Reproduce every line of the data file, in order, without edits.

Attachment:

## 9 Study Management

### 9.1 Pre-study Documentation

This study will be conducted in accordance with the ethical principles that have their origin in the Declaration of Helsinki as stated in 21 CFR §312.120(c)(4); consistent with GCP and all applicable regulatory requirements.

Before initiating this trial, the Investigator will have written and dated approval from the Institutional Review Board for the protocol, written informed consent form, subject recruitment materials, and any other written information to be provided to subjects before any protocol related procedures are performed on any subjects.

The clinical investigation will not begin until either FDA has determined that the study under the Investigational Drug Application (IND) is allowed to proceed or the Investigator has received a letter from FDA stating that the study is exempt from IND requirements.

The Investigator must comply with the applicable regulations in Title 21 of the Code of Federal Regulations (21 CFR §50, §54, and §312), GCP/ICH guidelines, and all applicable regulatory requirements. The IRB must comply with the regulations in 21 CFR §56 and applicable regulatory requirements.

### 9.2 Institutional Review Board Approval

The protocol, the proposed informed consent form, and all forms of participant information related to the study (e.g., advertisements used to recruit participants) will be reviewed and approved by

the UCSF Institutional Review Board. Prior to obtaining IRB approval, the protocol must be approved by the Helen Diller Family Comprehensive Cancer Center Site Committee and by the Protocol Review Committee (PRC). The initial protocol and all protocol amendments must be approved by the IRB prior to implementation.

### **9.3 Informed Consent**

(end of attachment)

## 9 Study Management

### 9.1 Pre-study Documentation

This study will be conducted in accordance with the ethical principles that have their origin in the Declaration of Helsinki as stated in 21 CFR §312.120(c)(4); consistent with GCP and all applicable regulatory requirements.

Before initiating this trial, the Investigator will have written and dated approval from the Institutional Review Board for the protocol, written informed consent form, subject recruitment materials, and any other written information to be provided to subjects before any protocol related procedures are performed on any subjects.

The clinical investigation will not begin until either FDA has determined that the study under the Investigational Drug Application (IND) is allowed to proceed or the Investigator has received a letter from FDA stating that the study is exempt from IND requirements.

The Investigator must comply with the applicable regulations in Title 21 of the Code of Federal Regulations (21 CFR §50, §54, and §312), GCP/ICH guidelines, and all applicable regulatory requirements. The IRB must comply with the regulations in 21 CFR §56 and applicable regulatory requirements.

### 9.2 Institutional Review Board Approval

The protocol, the proposed informed consent form, and all forms of participant information related to the study (e.g., advertisements used to recruit participants) will be reviewed and approved by

the UCSF Institutional Review Board. Prior to obtaining IRB approval, the protocol must be approved by the Helen Diller Family Comprehensive Cancer Center Site Committee and by the Protocol Review Committee (PRC). The initial protocol and all protocol amendments must be approved by the IRB prior to implementation.

### **9.3 Informed Consent**